First Presbyterian Church of Newhall is holding a series of monthly educational presentations on mental health issues facing the Santa Clarita community.
Living daily with the COVID pandemic and shutdowns has made health providers and ordinary individuals aware of the fragility of people’s mental health, and this has brought the mental health crisis in our country to the attention of many, said a news release from the church.
Jack Irwin, a local resident and elder at the First Presbyterian Church, has been working with committees at the church and with Santa Clarita Valley organizations for ways to offer educational presentations on mental health.
First Presbyterian Church is partnering with local organizations to bring health experts to offer monthly educational presentations on many of the mental health problems facing the SCV community, the release said.
The first series will be offered this fall on Sundays, Oct. 1, Nov. 5 and Dec. 3. The church committee has identified three areas of mental health to present to the community. The church is collaborating with the Los Angeles County Mental Health Department, which will provide speakers for these educational presentations.
The release provided the following summaries of the presentations:
• Oct. 1: “Emotional Wellbeing and Stress,” with presenter Jacqueline Diaz, a community health worker with the Department of Mental Health. Stress is a normal part of life; this program will help people identify stressors in their lives and recognize “good” stress from “bad” stress. It will discuss the impacts of stress on the mind, the body, emotions and behavior. It will share ways to cope with stress and foster a sense of well-being that creates resilience in dealing with the various types of stress we experience in our lives. The presentation will also share resources for those who need to explore this topic personally.
• Nov. 5: “Grief and Loss” with Diaz again presenting. Grief is a response to any kind of loss, whether death or separation, by moving, by loss of employment and other types of losses. The presentation will discuss responses to loss by adults and by children, reviewing the mental, physical, behavioral and spiritual reactions to loss. Self-help will be discussed — how to recognize grief, how to handle grief and learn from it, and how to develop resilience to the experience of grief to maintain one’s sense of well-being. The presentation will also share resources for those who need to explore this topic personally.
• Dec. 3: “Social Isolation and Loneliness” with presenter Dr. Haydeh Fakhrabadi, a clinical psychologist with the Department of Mental Health. The presentation topic is in line with Surgeon General Dr. Vivek H. Murthy’s May 3 “Advisory on Our Epidemic of Loneliness and Isolation” in the U.S. Recent contributors to these problems include the divisions of people, social media, the COVID pandemic and shutdowns of gatherings at work, churches, schools, restaurants and other places of assembly. Additionally, the presentation will discuss other contributors to isolation, such as depression, retirement, low self-esteem, loss of friends and more. Signs of isolation and loneliness will also be explained. The impacts on mental and physical health will be highlighted as well as the necessity of social connections for stable physical and mental health and general well-being. Self-help suggestions will be provided for ways to overcome isolation and to establish connections. The presentation will also share resources for those who need to explore this topic personally.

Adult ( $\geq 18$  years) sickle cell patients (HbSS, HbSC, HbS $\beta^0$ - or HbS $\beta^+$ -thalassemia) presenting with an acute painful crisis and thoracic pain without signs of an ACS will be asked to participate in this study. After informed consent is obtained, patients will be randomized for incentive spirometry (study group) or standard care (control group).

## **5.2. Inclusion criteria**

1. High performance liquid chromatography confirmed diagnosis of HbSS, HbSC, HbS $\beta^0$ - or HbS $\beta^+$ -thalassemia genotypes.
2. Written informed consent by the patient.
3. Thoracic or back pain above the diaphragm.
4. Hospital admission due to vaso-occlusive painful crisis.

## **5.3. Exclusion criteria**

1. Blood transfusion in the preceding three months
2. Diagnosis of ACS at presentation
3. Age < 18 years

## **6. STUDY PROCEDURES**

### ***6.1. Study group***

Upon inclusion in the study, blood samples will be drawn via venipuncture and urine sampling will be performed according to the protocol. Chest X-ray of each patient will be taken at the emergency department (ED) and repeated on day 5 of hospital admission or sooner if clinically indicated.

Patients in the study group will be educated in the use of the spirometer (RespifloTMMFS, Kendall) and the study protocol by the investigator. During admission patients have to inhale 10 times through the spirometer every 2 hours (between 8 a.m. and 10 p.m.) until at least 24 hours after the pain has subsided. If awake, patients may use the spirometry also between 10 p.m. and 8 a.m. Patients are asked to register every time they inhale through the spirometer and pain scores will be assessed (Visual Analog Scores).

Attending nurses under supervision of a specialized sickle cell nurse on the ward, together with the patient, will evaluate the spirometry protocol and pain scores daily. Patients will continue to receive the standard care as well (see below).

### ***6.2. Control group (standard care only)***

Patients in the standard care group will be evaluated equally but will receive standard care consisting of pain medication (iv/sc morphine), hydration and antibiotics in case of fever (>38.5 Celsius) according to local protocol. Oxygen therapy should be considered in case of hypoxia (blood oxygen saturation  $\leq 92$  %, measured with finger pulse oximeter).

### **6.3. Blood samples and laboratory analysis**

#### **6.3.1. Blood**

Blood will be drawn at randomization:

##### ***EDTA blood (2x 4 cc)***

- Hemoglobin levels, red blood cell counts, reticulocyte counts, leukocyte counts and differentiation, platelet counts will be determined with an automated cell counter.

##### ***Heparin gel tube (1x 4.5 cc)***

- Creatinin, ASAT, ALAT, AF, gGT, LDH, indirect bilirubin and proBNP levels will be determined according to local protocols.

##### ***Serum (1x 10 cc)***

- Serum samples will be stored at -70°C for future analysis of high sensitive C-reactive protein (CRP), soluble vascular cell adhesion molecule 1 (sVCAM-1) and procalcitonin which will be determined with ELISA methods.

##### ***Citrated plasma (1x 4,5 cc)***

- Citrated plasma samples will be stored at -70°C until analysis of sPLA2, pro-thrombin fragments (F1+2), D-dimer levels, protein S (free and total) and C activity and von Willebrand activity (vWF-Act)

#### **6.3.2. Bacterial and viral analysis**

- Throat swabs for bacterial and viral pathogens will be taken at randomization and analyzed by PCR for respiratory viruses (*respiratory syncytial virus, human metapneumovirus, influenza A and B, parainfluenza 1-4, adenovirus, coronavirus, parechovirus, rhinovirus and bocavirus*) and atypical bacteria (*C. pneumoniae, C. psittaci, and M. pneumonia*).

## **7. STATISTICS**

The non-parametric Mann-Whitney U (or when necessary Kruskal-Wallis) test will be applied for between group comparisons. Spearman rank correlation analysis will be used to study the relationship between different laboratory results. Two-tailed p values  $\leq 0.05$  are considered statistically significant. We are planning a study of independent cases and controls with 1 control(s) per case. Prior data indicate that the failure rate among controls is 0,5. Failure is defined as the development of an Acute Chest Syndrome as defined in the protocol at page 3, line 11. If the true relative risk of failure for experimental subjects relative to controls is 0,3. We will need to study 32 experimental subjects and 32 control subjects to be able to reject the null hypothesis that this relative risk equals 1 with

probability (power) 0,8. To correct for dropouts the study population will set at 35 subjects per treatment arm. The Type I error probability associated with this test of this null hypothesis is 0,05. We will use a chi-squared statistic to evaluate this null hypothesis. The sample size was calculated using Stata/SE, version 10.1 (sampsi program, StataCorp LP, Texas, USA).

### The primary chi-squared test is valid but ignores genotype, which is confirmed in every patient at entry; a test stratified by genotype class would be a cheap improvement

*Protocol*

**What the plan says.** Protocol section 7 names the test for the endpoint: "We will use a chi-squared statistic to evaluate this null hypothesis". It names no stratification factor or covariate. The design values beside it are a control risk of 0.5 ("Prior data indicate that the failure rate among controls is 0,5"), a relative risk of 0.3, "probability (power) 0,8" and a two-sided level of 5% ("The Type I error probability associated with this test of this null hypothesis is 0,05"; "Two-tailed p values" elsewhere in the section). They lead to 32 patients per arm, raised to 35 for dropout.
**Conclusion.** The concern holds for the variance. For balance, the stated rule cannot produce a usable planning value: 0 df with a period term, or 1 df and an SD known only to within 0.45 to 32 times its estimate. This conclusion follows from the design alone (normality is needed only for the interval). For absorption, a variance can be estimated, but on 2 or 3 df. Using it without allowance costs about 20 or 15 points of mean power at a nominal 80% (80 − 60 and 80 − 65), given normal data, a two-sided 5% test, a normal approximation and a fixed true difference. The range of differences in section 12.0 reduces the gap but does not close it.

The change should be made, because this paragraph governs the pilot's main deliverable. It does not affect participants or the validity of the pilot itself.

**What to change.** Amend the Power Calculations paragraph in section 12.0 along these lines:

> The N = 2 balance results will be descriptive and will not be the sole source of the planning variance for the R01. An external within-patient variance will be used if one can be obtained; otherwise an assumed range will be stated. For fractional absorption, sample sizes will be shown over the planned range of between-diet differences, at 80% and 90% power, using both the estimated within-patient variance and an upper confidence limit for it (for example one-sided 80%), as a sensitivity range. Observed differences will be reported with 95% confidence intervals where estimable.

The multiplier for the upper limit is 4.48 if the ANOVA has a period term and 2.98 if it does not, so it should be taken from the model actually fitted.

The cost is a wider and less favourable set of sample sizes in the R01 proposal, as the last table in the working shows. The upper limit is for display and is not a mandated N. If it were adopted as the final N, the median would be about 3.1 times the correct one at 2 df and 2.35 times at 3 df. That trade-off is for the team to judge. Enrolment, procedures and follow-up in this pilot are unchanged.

These fall presentations will be held on the campus of the First Presbyterian Church, located at 24317 Newhall Ave., Newhall. The programs will be held in the Evans Room, from 10:30 a.m. to noon. The community is invited to these presentations, which are not part of the church’s worship service, held earlier from 9 to 10 a.m. Parking is available in the church parking lot, behind the church, accessed from 8th Street or Market Street.
The Church Committee planning these presentations looks forward to announcing additional monthly presentations starting in January.
“This is an evolving program,” Irwin said in the release. “We are just starting out. We do not know all that the community needs.”
Future presentations might include such subjects as Alzheimer’s, dementia, anxiety and fear, anger, and depression, the release said.
Irwin added that suicide and the fentanyl epidemic are very hot topics. “We especially want a mental health expert to speak on these subjects.”